October 31, 2014

Culture bound

By Sarah Darmody
Culture bound
What’s our problem with gratitude?

In his remarkable and well-worn book about happiness and creativity, Flow, Mihaly Csikszentmihalyi (Me-hi Cheek-sent-me-hi) delivers a depressing knock to the back of the knees on the first page.

… even the least affluent among us are surrounded by material luxuries undreamed of even a few decades ago … there were few bathrooms in the palace of the Sun King, chairs were rare even in the richest medieval houses, and no Roman emperor could turn on a TV set.

It’s a big book, with lots of richer game ahead, but if you get no further than that first titbit, Mihaly’s job is done. You, dear reader, have a truly staggering number of chairs in your life. Why are chairs important? Why not fix on any of the other things Mihaly mentions, like entertainment and running water? Because it’s such a historic constant, the thing to sit on, so looking at this current point in its evolution has much to teach us about our culture-bound state. More so than talking pictures through a cathode ray tube, nifty though that is.

The average Australian has their riches pointed out to them all the time. They are portrayed as multiplying like viral cells in a particularly nutritious host through articles and news pieces and annoying uncles on a daily basis. You live better than emperors! Behold, the combined knowledge of humankind lives in your Japanese triple-dyed denim back pocket! 

Culturally, we frame this stocktake of wonders as admonishment. I remember, aged 11 on a primary-school exchange program to a dusty farm three hours outside Canberra, being driven around by my host family as they pointed out all the ways that life had been shittier “back then”.

“Watched telly for the first time up there at the Duncan house,” said the dad, through a millimetre of freckled lip. “Wasn’t colour, but. Oh no. No colour.” And he made a scoffing noise, which was short for “you kids and your Home & Away with flesh-toned faces and real blue for the uniforms. You live like emperors.”

This is how we talk, as a culture, about progression, about advancements, about riches. We deliver sermons to the young or merely slightly younger about when we never had no iPads, oh no, we had to fight with our sibling all the way to Nan’s, staring for seven hours across the great unchanging Australian baked-grasses of Christmastime. No air-con. Limited cassette tapes. No ring road to shave an hour off at the end.

We peer into closets and exclaim, “I didn’t have this many dresses in my whole life! Silk! I never owned anything silk before my wedding dress!” The cultural message, decoded quickly by Mihaly so that he can get on with his happiness revolution, is: you have no reason to be dissatisfied or morose, you ignorant knave, you have everything. You have more silk than emperors. You have more chairs.

Does that make us feel happier, delivering or receiving this common cultural exchange? Of course not. Feeling dissatisfied and unfulfilled, at least some of the time, is greatly compounded when told you are also ungrateful and unable to feel your luck. Why do we persist in doing this to each other? To ourselves? And what’s to blame?

A large part of it is cultural – a relationship to gratitude that is hard to turn around, despite the current and growing hash-taggery of the concept in its various forms: grateful, so grateful, thankful, blessed. But Western culture seems to be having a moment with gratitude. It’s opening the oven door a crack on the cherry pie-smell of gratitude, but we aren’t encouraged to dwell there for long in case we let the heat out.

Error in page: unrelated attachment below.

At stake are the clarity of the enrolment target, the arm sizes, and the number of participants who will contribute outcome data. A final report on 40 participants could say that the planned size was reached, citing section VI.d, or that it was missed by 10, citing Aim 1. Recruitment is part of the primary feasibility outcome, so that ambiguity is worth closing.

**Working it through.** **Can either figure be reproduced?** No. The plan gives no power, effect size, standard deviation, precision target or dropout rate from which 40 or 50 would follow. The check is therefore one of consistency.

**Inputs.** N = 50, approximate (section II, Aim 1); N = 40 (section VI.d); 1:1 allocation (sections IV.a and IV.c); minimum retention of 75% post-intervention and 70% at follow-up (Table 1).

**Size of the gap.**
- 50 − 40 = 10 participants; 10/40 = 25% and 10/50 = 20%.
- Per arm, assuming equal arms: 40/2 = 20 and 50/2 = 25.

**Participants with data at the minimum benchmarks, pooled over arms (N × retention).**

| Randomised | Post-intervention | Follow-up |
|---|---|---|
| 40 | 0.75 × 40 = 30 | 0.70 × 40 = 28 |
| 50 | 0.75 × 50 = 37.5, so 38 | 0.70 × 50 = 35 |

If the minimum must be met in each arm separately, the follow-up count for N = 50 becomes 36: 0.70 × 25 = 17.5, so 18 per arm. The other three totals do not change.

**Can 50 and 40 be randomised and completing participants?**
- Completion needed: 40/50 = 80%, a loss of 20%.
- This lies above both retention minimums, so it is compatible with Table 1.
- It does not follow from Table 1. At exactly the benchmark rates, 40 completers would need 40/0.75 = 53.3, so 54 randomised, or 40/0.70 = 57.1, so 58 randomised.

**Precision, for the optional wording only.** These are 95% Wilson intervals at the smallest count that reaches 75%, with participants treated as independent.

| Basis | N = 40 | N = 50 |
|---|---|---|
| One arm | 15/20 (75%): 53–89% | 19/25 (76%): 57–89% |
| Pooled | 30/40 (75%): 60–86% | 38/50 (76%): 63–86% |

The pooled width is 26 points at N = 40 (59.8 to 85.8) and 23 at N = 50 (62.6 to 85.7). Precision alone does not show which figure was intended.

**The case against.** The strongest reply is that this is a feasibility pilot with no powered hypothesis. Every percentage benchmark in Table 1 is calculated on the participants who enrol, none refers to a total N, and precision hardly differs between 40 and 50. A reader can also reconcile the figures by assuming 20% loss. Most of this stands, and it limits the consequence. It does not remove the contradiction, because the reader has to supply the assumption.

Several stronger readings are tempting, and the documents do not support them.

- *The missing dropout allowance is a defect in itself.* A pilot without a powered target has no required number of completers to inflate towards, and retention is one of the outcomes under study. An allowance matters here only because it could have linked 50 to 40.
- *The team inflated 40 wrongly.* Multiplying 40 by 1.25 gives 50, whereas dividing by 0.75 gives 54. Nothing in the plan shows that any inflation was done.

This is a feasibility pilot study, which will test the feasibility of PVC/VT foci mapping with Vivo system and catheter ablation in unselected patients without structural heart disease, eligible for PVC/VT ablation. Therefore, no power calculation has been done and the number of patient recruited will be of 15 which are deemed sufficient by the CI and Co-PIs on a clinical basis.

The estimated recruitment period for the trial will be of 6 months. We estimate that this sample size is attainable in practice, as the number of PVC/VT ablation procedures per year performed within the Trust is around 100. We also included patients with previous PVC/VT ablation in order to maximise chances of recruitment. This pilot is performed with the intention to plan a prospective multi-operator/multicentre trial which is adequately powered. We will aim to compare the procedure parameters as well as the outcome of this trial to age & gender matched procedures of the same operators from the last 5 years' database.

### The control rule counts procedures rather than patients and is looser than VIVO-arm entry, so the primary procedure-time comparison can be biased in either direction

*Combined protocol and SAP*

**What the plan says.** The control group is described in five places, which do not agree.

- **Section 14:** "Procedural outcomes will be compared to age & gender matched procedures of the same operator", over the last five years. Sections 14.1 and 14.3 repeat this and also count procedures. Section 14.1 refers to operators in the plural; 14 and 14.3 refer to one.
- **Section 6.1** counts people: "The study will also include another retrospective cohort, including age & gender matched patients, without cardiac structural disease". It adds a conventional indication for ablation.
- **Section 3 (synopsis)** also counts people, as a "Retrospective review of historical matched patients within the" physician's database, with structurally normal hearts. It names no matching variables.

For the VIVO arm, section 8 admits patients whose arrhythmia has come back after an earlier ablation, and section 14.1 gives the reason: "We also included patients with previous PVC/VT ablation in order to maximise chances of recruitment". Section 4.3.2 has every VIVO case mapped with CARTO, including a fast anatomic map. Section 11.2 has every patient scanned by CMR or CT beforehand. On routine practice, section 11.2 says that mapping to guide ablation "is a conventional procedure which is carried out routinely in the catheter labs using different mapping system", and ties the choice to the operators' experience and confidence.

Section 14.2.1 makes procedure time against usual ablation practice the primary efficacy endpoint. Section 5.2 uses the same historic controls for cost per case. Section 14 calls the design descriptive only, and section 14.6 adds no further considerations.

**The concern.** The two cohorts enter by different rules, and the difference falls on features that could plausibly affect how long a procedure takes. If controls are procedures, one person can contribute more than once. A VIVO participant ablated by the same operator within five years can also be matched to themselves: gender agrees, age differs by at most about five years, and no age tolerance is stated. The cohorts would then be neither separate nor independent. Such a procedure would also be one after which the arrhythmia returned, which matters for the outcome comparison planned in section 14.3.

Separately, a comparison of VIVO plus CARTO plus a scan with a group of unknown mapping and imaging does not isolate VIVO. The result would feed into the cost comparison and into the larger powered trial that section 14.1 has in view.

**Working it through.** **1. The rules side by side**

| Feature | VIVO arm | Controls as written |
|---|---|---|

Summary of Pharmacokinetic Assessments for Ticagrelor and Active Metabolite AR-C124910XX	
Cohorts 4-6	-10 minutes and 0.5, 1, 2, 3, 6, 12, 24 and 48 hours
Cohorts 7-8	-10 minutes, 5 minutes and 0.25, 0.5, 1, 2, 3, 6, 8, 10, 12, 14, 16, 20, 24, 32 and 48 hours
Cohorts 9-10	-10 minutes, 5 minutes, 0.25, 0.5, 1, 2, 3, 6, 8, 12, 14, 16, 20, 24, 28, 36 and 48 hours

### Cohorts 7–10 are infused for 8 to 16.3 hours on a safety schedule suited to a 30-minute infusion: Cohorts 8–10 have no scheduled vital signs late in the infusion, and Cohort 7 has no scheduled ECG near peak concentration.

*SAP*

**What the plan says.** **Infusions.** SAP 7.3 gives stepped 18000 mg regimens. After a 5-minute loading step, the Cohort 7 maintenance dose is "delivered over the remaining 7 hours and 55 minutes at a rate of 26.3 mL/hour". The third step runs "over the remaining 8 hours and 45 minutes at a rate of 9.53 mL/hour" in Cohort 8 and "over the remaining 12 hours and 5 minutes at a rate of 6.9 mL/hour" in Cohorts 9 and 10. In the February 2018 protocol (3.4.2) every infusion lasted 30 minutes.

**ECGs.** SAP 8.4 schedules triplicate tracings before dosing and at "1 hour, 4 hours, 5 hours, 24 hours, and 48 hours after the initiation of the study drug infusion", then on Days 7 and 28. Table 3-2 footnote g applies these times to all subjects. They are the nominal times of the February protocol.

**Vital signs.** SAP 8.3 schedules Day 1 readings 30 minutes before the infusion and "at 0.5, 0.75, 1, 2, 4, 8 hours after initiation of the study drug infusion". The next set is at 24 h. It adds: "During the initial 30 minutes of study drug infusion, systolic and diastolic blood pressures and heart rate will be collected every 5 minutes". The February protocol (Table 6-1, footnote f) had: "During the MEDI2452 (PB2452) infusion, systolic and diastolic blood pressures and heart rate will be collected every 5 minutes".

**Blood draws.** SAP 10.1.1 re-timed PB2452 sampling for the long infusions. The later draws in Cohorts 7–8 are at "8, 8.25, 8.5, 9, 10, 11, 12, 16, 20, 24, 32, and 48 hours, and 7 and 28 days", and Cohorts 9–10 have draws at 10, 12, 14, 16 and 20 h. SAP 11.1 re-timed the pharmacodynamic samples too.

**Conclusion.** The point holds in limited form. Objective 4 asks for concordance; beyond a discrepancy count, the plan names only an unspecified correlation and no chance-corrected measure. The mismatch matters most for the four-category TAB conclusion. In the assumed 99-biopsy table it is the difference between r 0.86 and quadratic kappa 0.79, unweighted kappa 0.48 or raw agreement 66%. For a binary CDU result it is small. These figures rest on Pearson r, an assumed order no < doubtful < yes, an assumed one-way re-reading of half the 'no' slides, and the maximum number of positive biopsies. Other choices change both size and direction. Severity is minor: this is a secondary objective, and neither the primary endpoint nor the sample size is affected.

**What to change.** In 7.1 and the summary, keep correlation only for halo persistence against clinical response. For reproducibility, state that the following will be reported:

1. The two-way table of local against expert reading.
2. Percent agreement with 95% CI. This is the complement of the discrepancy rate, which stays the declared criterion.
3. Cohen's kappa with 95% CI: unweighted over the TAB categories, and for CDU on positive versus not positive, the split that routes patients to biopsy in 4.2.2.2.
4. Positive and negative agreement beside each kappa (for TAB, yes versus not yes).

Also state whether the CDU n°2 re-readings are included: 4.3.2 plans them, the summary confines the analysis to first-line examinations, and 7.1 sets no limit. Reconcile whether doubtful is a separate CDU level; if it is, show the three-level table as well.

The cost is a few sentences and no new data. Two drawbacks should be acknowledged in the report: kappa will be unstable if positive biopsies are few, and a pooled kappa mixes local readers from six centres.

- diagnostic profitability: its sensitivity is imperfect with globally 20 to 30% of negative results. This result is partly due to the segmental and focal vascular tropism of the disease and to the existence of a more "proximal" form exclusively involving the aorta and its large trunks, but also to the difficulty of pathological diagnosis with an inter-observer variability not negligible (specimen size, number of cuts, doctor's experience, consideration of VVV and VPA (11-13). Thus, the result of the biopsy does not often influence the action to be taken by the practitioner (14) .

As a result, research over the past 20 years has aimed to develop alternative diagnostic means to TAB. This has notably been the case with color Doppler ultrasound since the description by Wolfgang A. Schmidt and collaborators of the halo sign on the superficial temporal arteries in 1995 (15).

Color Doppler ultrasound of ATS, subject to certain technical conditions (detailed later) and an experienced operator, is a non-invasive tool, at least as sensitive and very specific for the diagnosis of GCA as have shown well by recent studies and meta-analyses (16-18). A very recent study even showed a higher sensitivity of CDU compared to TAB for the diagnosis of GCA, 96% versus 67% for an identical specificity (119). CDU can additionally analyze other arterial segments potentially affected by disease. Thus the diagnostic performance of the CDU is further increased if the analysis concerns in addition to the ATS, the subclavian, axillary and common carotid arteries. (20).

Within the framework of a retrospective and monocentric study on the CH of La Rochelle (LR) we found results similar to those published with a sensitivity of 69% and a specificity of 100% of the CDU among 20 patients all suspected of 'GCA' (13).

Back to the chairs. In a class I teach about creativity, I use the example of Marcel Breuer’s ‘Wassily’ chair as a handy illustration of the Bauhaus principle of unlearning cultural expectations about particular objects. The chairs of Western European civilisation looked a certain overstuffed, wooden and wickered way until – poof! Breuer’s machine for sitting arrived. Each time I tell the story of the chair’s invention, I finish by displaying a photograph of the Wassily — a sublime construction of bent aeronautical steel finished with simple leather resting places for human limbs. The participants invariably lean forwards and nod, and say “ooh”, and smile, and exhale together in contemplative wonder. And each time I wait a little longer before asking, “Did you notice the chairs you’re sitting in? When you came in?” because I’ve discovered I’m a jerk sometimes and I enjoy watching my students scramble to look at the chairs in the room. They are sleek, bent-metal frames with a simple fabric scoop. They are beautiful; they are science fiction. They are also everywhere.

Breuer designed that chair in the 1920s, I tell them. That’s not so long ago, really. Chairs had never looked that way before that. People thought it was remarkable. And then they got used to it.

We reach a moment of internal hash-taggery together then, my class and I, where we wonder what else we have become used to and we wash cultural expectation from our over-stimulated irises and see our amazing world. #gratitude #sograteful #thankful #welivelikeemporers #omgchairs

Then it vanishes. I know this because I spend hours of my week encouraging others to shuck off our culture of chair-apathy and iPhone entitlement only to hear myself say things like, “Tramtracker! I used to have to stand in the middle of the street in the rain to see if could see the 112 or if I should walk to Nicholson Street instead. These kids live like emperors!”, and feel my shoulders slump with the regret of the cultural ingrate.

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